When Sharon Argwings-Kodhek was told in 2007 by a physician in her native Kenya that she had a thyroid problem, her United States–based uncle, also a physician, became suspicious. Her symptoms were fatigue, pain in all of her muscles, weight loss, knee problems, and a tingling sensation in her fingers that progressed to pain.
“You need to come here immediately,” her uncle said.
She left to visit her uncle in Texas three days later. Within a few short days, Argwings-Kodhek could not even get out of bed. Tests revealed that she had lupus, with her kidneys functioning at only 60%.
Argwings-Kodhek received treatment for lupus, including chemotherapy, and decided to go back to Kenya armed with as much information about the disease as possible. She was returning to a country with about 38 million people—but with only one rheumatologist practicing in the five countries that make up East Africa. “People who go to see him wait three, four, or even five hours because they don’t have a choice,” Argwings-Kodhek says.
She asked the rheumatologist if there was something that could be done to help educate more people about lupus and was told that most people who had the disease did not want to talk about it. “People thought that it was like AIDS or cancer,” she explains. She also encountered numerous misconceptions about the disease. In some of her work to expand lupus support, one woman asked Argwings-Kodhek to leave her office, for fear that she would catch lupus.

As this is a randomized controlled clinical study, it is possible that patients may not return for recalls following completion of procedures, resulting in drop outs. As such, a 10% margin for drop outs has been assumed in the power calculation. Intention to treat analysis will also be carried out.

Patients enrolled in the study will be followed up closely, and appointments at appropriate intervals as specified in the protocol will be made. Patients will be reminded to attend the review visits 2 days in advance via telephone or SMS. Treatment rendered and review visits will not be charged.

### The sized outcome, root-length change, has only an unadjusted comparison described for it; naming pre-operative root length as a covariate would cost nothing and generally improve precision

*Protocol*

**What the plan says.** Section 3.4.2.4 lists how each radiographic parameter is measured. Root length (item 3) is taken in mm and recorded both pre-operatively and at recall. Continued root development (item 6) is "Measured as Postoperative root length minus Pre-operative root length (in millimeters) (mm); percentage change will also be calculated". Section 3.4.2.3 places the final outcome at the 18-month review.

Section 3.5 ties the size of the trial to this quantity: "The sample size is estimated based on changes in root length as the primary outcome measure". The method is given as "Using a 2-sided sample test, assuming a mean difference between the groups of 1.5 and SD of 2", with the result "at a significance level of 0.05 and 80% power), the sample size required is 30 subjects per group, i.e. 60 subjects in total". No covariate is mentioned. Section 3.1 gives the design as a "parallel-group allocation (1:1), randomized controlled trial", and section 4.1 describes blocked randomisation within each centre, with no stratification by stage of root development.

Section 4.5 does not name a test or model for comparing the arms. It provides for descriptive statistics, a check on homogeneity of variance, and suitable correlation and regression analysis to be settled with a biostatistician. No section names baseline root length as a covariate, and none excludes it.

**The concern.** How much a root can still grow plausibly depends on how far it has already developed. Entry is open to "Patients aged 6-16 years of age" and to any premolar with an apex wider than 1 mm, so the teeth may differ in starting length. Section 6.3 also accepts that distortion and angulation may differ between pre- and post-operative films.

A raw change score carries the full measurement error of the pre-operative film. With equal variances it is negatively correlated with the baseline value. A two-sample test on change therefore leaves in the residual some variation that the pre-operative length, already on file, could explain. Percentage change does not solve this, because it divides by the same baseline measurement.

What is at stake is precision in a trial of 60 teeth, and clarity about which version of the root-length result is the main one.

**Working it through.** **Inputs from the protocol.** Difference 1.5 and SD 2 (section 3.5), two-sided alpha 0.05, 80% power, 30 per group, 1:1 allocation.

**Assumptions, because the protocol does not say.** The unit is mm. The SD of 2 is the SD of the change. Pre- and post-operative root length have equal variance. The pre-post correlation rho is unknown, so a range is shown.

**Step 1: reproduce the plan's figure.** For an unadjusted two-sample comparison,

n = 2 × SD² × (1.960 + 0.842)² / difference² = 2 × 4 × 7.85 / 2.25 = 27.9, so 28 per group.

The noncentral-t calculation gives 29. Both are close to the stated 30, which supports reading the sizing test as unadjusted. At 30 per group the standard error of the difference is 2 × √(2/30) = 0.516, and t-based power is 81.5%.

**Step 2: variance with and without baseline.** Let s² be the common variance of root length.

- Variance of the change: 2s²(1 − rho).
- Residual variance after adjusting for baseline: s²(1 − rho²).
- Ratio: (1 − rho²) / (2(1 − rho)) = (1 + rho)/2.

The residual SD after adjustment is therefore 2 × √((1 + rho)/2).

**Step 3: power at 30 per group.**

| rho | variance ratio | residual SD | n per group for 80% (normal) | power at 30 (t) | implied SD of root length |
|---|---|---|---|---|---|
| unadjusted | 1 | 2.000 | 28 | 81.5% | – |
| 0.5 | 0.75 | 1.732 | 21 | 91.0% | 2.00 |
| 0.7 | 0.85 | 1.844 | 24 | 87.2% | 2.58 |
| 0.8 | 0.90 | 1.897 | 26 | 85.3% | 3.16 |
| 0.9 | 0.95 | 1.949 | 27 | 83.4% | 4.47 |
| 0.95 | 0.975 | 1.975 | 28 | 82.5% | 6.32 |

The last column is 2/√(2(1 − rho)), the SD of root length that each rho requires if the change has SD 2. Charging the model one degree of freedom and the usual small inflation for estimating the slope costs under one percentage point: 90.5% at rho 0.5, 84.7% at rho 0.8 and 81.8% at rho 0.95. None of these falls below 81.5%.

I realized that there was nothing to help educate people about lupus, Argwings-Kodhek says. This prompted her to write a magazine article about lupus and start a support group that she advertised at major hospitals. Her support group began in May 2009 with 16 members and has since grown to 72 members.
A Resource for Much-needed Support
The group gives lupus patients a chance to meet one another and find support for their often misunderstood disease. The members meet once a month at one of the larger hospitals in Nairobi. Some members travel three or four hours to attend. Argwings-Kodhek encourages members to bring a loved one with them so the group can educate even more people about lupus.
In addition to offering chats and support, Argwings-Kodhek is expanding education in the group via invited speakers. Specialists such as cardiologists, ophthalmologists, nurses, and others have addressed the group. A number of physicians who have spoken to the group charge members only 50% of their normal fee for treatment.
Members discuss medical treatment for their disease as well. Many people cannot afford the lupus drugs that are available. Sometimes there may not be any drugs available at all. For example, a number of patients were using the antimalaria drug hydroxychloroquine (Plaquenil) until the drug was no longer available in their country, Argwings-Kodhek says.
The group also discusses practical measures that members can take to improve their lupus symptoms. “Fatigue is such a big problem with lupus,” Argwings-Kodhek says. “Trying to exercise will help reduce fatigue.” In Kenya, this often means walking.